Thermal baths I - Types of Roman thermal baths

By Nisa Iduna Kirchengast - Editors: Daniel Kunc, Thomas Mauerhofer

The term thermae comes from the Greek adjective qermóς / thermós "warm". In Roman antiquity, this usually referred to public baths which, in addition to a large number of bathing rooms, also contained cloakrooms, palaces for physical exercise, libraries and other recreational areas such as restaurants.

In the simplest type of building, the row type, which can be found in the rebuilt thermal baths in the Roman city of Carnuntum, the necessary rooms were arranged in a row: the latrinae - i.e. the communal toilet facilities - were located in front of the entrance. In the apodyterium, the cloakroom, you then took off your street clothes, entered the frigidarium (cold bath) and via the tepidarium (warm bath) into a sudatorum (sauna or sweating bath) or a caldarium (hot bath). From here you could go to the outdoor area, the so-called palästra, and exercise with ball games, wrestling or other physical activities.


The principle of using the individual rooms one after the other with increasing temperatures could therefore be easily followed here. However, you had to pass through all the bathing rooms again on the way back from the spa. This was avoided in the more elaborate ring type. Here, too, the entrance area, apodyterium, frigidarium, tepidarium, sudatorium and caldarium as well as a palaestra were arranged in a ring. This type can be found, for example, at the large forum baths, popularly known as palace ruins, which can be visited right next to the Roman city quarter in Petronell-Carnuntum.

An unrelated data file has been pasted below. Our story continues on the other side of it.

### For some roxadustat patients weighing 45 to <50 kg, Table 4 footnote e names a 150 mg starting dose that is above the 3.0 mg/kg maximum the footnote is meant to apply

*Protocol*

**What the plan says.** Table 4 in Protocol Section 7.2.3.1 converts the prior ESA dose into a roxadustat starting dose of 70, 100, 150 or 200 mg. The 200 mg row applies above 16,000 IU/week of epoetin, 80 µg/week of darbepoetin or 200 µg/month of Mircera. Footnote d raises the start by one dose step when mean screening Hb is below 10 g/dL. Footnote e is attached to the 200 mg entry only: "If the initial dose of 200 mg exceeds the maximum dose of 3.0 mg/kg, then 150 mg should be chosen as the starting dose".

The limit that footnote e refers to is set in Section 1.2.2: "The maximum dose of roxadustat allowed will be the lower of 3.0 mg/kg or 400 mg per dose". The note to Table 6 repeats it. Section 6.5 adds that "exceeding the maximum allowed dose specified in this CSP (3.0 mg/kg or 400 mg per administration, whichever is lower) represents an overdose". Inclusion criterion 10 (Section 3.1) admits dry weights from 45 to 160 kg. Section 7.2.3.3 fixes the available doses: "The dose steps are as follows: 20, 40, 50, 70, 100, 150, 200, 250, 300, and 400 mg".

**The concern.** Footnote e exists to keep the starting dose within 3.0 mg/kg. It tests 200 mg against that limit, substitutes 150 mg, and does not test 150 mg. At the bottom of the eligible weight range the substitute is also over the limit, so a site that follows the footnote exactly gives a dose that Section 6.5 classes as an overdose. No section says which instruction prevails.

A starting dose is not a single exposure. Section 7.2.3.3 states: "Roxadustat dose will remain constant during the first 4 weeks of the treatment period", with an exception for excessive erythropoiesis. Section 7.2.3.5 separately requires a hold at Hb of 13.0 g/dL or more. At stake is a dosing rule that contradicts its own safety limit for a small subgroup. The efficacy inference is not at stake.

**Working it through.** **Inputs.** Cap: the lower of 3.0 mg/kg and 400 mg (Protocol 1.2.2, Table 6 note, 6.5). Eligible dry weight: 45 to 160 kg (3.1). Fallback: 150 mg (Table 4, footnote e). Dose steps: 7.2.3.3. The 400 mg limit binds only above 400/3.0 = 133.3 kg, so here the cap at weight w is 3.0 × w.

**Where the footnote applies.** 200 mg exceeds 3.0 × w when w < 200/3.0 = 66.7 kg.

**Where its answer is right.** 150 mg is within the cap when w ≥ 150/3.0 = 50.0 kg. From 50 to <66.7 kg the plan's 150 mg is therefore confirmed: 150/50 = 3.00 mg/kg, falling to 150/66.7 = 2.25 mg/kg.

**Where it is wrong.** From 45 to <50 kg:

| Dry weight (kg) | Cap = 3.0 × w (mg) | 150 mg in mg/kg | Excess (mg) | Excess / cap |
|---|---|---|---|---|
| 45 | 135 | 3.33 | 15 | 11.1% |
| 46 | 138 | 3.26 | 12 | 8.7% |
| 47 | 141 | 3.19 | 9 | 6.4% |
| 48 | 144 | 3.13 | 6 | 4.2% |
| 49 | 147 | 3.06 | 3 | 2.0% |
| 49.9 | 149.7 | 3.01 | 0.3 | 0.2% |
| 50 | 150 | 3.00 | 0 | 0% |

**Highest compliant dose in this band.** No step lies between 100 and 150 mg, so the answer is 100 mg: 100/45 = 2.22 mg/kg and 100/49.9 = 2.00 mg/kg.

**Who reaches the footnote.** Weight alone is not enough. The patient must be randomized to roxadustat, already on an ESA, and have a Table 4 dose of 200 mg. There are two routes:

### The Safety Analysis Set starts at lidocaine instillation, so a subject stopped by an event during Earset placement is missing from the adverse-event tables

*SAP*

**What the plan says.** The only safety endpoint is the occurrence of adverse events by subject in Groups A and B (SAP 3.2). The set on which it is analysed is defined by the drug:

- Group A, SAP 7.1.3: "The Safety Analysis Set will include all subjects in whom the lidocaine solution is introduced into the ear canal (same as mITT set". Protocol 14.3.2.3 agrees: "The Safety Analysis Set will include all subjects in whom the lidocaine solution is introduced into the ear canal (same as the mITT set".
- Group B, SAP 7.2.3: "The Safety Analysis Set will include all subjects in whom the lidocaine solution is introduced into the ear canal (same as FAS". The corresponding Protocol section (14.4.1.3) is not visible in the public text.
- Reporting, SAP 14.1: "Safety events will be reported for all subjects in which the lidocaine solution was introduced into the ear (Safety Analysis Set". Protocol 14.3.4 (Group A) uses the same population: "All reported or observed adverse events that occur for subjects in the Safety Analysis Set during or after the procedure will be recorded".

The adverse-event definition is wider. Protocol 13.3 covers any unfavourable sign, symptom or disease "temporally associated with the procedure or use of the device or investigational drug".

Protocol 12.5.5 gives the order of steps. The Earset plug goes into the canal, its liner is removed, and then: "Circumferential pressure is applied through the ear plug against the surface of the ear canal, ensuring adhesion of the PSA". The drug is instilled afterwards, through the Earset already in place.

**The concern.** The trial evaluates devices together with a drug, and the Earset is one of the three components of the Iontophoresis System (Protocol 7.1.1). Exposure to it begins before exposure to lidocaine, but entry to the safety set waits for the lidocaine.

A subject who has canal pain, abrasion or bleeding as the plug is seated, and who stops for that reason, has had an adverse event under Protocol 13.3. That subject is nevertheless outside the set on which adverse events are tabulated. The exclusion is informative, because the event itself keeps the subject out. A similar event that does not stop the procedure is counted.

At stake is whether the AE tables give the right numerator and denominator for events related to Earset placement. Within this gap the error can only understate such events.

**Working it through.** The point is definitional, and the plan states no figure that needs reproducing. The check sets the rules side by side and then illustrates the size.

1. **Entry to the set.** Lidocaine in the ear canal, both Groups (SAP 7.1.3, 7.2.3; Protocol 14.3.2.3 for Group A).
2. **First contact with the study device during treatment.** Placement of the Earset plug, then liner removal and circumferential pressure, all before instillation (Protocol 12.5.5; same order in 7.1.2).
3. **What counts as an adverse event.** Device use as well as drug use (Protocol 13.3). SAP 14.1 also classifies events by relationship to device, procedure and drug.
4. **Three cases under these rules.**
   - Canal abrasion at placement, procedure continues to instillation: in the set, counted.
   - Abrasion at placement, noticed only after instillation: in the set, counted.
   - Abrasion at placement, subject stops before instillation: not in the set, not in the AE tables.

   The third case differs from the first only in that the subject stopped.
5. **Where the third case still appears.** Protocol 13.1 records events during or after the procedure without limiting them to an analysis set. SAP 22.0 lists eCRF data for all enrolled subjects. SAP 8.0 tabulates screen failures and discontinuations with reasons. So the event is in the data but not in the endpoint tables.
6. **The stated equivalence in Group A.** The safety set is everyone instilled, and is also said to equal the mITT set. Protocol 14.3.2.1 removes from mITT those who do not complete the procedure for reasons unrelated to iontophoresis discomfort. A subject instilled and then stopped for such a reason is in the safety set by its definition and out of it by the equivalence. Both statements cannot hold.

The third documented main type is the so-called imperial type, which was actually a main ring with two circumferential rings. This type of construction can be found, for example, in the famous Stabian Baths in Pompeii. The development of opus caementitium (poured concrete) and the so-called hypocaust, a sophisticated underfloor heating system, meant that thermal baths could be found in every major settlement in Rome and the Roman provinces, including Carnuntum. In addition to smaller private baths, several larger thermal baths have been documented for the Roman city by the latest research findings.

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